In the author, for example, the metacarpo-phalangeal joints of the index
and middle fingers of the right hand are “stiff,” while those of the
left are capable of a super-extension of 45° beyond the metacarpal axis;
and precisely the same condition was present in his father, and has been
transmitted to his son.

[Illustration: FIG. 7.

A. Skeleton of finger with lateral ligaments; 1. Metacarpal bone;
1_a_. Anterior fibres of lateral ligament blending with glenoid plate;
2. Metacarpal phalanx; extension checked by short anterior fibres of
lateral ligament (1_a_) at line of metacarpal axis; 2_a_. Super-extension
permitted when 1_a_ long; 3 and 3_a_. Middle phalanx under conditions
similar to 2 and 2_a_; 4 and 4_a_. Ungual phalanx.—B. Hammer finger;
extension at first inter-phalangeal joint arrested by imperfect
longitudinal development of anterior fibres of lateral ligament.—C.
Palmar aspect of first inter-phalangeal joint (left middle finger); 1.
Metacarpal phalanx; 2. Middle phalanx; 3. Anterior fibres of lateral
ligament decussating with those of the opposite side; 4. Glenoid plate.]

It may be of advantage to describe the articular structures of one of
the finger-joints somewhat in detail. The capsule of an inter-phalangeal
joint is formed on the dorsal aspect by the expansion of the extensor
tendon, reinforced by the transverse fibres (the _ligamenta dorsalia_ of
Henle), which bind the tendon to the bone and lateral ligaments; on the
palmar surface of the articulation is a glenoid plate of fibro-cartilage
firmly attached to the anterior border of the distal bone, but very
feebly connected with the neck of the proximal bone, and fused intimately
with the anterior fibres of the lateral ligaments; lastly, at the sides
of the joints are the radial and ulnar lateral ligaments, the attachment
of which it is important to study closely, as they are often imperfectly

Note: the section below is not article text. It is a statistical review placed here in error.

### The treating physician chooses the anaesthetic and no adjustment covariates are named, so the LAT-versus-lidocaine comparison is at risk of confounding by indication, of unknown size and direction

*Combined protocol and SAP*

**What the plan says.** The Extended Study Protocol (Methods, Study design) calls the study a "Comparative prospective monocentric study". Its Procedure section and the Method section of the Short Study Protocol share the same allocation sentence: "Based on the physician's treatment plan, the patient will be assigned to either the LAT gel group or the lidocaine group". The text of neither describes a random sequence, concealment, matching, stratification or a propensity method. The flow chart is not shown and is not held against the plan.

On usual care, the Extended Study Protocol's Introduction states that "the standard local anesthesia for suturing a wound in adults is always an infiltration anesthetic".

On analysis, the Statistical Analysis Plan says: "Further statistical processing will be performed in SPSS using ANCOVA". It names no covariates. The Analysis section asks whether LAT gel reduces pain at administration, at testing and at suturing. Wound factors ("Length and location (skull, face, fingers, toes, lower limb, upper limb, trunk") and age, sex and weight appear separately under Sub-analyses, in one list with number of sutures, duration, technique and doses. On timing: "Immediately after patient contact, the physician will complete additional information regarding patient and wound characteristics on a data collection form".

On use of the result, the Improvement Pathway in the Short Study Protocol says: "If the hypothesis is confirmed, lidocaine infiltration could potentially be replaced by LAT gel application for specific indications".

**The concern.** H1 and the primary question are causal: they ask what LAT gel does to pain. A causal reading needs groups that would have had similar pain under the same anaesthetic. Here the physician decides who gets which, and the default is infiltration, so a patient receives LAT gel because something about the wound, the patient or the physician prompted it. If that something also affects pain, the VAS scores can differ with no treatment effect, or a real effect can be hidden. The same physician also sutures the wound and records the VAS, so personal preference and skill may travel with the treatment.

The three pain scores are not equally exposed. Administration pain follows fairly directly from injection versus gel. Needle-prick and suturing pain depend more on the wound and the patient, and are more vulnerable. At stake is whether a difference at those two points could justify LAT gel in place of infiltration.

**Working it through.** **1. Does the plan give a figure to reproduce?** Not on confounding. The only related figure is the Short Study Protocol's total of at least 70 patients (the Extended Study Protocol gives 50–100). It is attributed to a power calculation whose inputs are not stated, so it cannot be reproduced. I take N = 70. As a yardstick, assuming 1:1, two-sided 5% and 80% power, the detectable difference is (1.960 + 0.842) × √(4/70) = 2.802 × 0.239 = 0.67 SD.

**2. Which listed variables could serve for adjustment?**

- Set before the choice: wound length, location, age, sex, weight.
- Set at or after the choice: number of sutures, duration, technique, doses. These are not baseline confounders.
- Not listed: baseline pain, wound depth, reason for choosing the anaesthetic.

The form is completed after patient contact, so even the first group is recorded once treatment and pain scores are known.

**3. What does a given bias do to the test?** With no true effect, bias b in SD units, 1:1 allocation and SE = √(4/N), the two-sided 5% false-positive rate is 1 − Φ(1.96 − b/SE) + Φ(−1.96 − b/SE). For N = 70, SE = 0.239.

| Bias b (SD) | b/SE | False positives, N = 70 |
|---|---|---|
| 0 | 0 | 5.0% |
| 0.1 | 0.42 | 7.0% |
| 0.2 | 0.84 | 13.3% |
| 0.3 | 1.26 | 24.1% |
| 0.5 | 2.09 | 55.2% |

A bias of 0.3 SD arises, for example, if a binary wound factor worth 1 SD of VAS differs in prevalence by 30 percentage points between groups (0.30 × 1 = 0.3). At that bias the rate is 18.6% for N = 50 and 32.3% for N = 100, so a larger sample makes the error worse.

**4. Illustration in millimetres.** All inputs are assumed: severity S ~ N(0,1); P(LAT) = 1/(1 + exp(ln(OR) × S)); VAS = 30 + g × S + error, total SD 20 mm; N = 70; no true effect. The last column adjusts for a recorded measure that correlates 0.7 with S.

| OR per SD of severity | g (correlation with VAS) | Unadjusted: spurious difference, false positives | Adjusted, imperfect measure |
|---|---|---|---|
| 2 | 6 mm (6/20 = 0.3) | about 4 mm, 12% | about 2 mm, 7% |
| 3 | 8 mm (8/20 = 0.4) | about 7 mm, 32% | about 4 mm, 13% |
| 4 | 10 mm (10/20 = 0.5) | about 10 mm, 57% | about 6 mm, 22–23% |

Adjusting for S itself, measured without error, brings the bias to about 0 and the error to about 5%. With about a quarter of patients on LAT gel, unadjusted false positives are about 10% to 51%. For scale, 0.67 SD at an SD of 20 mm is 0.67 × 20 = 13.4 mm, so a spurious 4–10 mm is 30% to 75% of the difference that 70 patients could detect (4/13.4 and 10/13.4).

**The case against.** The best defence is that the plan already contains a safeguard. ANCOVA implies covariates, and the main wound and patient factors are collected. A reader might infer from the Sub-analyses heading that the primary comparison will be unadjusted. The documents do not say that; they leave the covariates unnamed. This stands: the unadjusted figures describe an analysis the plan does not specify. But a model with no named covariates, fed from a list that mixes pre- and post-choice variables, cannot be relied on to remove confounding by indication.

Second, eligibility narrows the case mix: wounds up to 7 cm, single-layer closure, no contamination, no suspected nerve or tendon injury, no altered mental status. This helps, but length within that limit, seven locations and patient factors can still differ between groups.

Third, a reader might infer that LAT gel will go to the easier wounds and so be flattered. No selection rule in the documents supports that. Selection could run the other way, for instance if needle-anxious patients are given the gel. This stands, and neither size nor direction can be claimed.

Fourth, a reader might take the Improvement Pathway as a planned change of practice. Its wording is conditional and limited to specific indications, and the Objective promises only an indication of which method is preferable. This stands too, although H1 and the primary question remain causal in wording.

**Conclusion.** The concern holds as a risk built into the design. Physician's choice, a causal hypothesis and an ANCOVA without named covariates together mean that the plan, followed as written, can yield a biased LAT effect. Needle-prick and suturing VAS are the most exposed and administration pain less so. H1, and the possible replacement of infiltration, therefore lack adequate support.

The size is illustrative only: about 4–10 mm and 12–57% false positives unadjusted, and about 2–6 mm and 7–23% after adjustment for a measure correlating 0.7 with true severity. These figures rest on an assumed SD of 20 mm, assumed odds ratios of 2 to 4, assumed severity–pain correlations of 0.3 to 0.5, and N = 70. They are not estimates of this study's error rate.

described in anatomical text-books. The fibres of each lateral ligament
are attached above to a little tubercle at the side of the head of the
first phalanx, and from this point they radiate in a fan-like manner—the
more posterior passing to the side of the base of the second phalanx,
the rest blending with the glenoid plate, and through the intermediation
of this are connected with the anterior border of the base of the distal
bone, decussating to some extent with fibres of the opposite ligament.
(Fig. 7, C.) The strongest part of the glenoid plate, in fact, is made up
of these ligamentous fibres; and it is these which, relaxed in flexion,
become progressively more and more stretched during extension, and at
length by their tension bring the movement to a close, but, as already
shown, the point at which the maximum tension is reached varies to a
large extent in different individuals.

The physiological variations in the range of movements are thus to be
explained by variations in the relative length of the anterior fibres
of the lateral ligaments. The ideal constitution of a joint depends
upon the existence of a certain ratio between the growth of bone and
that of ligament. Should the ligaments grow in excess, their redundant
length will permit great super-extension, and may even cease to check
the movement; but if the bone grow relatively faster than the ligaments,
the anterior portion of the latter will the sooner become tense during
extension, and where this disproportion is exceptionally great the
motion may be checked before it attains physiological completeness, the
result being a “hammer finger.” Irregularities of development are most
likely to occur in those joints which, for one or other reason, have the
least functional activity. In the hand the little finger is much less
powerful than its fellows; and in association with this it may often be
noticed that the fourth tendon of the flexor sublimis is reduced to a
mere thread; in the foot the same thing is observed in the corresponding
digit, but in a more marked degree, and it is the degenerate little toe
which is most liable to the “hammer deformity.”

We may then define hammer finger as the result of a developmental